In the most alarming and chilling of the letters, Derek without preamble describes for Katie, one after another, how about a dozen people will die or first recognize that something is most definitely not right. While some of the scenarios are quieter than others, all terrify. Here’s the salutation, the first three paragraphs, and a section from near the end of that letter:
Dear Katie,

A short Filipino man in his early fifties, wearing a ‘Mike Tyson Bites’ t-shirt, in the Lawn and Garden section of Wal-Mart, has a runny nose, feels tightness in his chest, and is beginning to drool. His vision is blurring, and he begins muttering to his wife that something is wrong.

A broad-shouldered white male, 21 years old, is arriving at his job as a data analyst for Proctor and Gamble – he’s nauseous but blaming it on the sixteen Molson Ice he drank last night. He’s sweating profusely and has muscle cramps. He feels as if he may lose control of his bowels at any moment.
A 33 year old stay-at-home Soccer Mom is lying in bed with the shivers. She can’t control her jerks and twitches. She is fading in and out of consciousness. She feels as if she is going to suffocate. Her son is too young to come to her aid. He’s stuck in his crib, crying for his morning feed. Her husband is away on business for a foreign textile company. Her cell-phone battery died sometime in the night.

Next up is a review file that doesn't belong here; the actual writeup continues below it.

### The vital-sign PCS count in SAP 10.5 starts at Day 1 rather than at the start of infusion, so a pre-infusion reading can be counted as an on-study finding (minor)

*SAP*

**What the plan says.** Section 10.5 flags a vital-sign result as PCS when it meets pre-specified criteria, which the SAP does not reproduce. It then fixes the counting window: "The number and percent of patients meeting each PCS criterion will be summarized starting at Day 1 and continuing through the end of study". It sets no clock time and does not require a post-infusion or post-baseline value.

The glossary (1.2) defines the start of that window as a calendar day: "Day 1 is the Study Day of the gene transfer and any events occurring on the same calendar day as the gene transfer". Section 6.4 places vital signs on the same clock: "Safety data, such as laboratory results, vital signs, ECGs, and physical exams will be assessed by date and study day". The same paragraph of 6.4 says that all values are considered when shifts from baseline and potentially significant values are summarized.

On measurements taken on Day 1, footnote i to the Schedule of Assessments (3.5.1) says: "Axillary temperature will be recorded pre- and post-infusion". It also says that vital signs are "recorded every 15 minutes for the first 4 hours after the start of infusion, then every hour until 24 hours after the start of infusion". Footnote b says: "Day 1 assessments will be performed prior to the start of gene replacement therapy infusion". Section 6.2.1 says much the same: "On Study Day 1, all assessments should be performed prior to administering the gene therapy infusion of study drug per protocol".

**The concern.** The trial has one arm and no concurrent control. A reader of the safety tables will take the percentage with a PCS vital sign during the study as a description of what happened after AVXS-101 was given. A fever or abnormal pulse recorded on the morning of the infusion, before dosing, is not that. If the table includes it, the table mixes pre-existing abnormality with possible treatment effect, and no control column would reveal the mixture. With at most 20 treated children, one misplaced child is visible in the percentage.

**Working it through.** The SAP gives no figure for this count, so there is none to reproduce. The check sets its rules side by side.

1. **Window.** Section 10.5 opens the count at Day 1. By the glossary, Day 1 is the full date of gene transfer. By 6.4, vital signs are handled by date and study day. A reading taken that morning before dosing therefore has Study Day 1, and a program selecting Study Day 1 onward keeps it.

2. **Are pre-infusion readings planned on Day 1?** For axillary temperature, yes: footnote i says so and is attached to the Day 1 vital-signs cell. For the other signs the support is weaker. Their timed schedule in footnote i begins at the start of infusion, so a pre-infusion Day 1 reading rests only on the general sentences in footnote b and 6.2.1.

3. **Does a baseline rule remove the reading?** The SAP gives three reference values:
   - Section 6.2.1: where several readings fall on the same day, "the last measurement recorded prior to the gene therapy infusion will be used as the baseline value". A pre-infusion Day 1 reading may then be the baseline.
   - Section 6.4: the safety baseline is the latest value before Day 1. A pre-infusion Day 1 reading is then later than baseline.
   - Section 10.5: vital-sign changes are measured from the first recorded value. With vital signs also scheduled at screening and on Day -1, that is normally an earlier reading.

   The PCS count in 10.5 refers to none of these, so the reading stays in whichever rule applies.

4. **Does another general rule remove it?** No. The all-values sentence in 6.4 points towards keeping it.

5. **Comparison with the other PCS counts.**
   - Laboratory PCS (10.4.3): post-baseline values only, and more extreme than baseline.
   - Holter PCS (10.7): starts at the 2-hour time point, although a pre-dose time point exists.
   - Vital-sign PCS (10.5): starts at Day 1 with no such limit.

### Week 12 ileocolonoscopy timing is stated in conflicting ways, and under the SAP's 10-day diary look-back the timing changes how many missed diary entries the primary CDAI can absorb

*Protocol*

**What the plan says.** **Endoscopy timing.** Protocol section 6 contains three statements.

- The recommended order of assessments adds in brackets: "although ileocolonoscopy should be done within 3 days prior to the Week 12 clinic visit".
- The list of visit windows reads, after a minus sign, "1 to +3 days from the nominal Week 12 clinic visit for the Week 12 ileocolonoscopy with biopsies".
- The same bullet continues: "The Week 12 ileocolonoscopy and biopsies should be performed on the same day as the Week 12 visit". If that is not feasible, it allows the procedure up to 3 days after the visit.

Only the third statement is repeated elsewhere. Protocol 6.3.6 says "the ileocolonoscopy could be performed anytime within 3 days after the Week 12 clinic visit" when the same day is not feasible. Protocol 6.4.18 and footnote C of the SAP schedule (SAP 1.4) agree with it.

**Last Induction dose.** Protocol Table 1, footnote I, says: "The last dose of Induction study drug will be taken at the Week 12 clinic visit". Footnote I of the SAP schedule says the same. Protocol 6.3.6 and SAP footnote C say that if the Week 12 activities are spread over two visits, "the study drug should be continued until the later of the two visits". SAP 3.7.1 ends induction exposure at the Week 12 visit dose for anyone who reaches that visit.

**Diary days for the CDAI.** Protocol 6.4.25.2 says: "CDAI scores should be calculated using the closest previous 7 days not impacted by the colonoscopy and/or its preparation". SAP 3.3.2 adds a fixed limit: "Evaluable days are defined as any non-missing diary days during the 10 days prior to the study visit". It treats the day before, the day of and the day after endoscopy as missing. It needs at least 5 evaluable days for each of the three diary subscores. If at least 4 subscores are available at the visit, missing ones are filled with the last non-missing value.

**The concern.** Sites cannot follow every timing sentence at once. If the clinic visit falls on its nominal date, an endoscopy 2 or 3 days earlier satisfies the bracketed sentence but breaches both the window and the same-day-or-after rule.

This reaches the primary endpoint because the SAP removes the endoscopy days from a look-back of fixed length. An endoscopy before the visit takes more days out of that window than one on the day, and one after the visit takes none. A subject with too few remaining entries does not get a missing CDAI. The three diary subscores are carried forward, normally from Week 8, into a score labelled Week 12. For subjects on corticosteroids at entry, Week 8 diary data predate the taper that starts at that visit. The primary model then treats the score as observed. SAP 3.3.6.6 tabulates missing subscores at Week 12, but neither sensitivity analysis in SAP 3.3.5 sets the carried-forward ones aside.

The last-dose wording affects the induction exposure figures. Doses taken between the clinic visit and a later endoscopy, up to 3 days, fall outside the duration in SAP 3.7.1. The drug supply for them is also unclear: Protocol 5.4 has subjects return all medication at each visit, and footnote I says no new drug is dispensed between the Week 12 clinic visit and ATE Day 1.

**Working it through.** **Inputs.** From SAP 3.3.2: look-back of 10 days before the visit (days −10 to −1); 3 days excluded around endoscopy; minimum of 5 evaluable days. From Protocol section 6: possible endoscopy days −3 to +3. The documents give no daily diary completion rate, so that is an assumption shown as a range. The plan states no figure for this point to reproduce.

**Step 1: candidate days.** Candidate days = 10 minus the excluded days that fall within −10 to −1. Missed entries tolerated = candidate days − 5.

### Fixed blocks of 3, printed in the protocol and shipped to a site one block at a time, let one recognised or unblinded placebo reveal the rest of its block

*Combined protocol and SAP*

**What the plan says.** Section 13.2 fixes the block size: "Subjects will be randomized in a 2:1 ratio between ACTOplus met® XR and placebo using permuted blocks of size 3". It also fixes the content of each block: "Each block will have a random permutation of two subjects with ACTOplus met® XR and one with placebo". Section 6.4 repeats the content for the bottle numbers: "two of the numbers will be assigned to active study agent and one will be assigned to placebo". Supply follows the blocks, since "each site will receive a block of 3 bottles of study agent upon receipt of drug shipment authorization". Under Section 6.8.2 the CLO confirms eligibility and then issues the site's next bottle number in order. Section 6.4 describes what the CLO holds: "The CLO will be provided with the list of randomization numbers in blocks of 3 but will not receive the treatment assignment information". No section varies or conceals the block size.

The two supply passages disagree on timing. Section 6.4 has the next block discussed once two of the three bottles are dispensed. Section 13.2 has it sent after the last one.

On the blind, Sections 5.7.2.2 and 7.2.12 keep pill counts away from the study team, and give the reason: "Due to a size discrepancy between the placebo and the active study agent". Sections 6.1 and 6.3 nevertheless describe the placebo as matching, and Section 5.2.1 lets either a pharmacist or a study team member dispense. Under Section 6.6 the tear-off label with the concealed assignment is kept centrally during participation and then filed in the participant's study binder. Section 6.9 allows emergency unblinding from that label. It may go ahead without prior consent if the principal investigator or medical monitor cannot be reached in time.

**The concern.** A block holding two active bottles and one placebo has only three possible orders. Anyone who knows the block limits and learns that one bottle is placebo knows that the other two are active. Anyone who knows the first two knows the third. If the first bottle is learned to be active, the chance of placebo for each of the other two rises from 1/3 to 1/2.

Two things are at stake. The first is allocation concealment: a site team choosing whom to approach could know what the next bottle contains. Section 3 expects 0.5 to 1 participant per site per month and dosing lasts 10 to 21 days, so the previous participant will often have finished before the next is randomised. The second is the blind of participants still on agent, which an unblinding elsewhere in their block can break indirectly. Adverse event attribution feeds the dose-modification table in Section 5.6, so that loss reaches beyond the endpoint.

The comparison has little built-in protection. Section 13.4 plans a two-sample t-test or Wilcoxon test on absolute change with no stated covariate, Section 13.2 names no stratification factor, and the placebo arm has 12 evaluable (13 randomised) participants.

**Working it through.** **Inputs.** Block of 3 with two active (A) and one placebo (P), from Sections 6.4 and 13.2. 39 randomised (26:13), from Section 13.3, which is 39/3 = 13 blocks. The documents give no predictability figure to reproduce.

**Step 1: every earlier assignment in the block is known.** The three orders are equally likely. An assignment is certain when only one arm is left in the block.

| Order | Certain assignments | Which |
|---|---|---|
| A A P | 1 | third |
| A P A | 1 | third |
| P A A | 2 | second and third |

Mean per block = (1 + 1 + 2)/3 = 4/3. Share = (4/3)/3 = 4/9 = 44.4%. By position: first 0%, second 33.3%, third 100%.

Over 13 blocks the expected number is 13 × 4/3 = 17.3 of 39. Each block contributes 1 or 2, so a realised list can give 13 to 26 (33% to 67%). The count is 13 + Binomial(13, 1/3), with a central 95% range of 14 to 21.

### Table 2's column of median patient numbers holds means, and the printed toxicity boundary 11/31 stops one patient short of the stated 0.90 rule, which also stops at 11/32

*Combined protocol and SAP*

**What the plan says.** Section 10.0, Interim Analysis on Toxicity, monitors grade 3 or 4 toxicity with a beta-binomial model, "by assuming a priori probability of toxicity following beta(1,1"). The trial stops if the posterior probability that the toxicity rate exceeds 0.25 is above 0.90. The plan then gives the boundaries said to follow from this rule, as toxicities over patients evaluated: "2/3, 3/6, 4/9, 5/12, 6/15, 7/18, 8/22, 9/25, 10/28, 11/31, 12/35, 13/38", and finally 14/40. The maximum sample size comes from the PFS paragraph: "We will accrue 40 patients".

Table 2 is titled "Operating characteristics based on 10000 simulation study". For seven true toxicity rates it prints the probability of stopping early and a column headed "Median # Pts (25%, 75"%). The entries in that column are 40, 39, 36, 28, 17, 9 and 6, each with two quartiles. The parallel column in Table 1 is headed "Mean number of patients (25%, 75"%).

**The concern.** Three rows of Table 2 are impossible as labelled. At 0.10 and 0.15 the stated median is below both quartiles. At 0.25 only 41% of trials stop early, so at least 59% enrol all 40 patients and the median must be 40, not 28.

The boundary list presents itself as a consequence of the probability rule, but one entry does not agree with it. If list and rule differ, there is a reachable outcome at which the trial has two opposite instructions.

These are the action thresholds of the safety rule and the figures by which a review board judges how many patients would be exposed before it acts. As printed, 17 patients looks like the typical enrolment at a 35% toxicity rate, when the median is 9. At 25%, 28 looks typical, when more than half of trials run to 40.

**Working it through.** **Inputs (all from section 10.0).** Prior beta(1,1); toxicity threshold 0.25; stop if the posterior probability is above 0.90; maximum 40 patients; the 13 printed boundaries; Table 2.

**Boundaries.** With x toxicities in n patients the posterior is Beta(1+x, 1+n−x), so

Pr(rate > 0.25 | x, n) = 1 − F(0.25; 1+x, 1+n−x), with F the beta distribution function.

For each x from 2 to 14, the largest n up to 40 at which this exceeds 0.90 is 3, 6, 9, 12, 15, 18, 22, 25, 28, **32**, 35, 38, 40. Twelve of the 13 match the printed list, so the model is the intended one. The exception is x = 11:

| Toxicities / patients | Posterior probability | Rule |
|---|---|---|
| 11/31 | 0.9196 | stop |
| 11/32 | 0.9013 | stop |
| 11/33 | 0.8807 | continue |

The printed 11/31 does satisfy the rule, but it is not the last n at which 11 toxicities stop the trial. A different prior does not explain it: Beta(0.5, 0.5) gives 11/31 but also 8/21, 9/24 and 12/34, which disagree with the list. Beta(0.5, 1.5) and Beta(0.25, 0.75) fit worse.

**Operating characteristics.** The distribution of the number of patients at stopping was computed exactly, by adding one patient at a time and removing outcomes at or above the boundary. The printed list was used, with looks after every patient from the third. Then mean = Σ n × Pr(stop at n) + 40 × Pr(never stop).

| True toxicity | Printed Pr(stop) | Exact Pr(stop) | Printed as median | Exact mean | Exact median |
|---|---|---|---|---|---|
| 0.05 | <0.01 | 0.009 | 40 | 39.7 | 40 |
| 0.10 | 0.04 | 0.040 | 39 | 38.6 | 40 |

[ . . .]

A homeless man and his buddies have ignored their own fevers and mistaken abdominal pain for hunger. But it was the tiny red spots that appeared all over their bodies that got them bitching . . . . [ . . . ] The spots turned to blisters in a day and those blisters enlarged, filling with an opalescent pus, and when the eruption of those blisters split horizontally, it tore away from the underlayers. To make matters worse, the pustules became hard, bloated sacs the size of chickpeas, encasing their bodies in pus, making their skin resemble cobbled stone streets . . . .
In the middle of this letter, as the disturbing vignettes are relayed, Derek writes to Katie: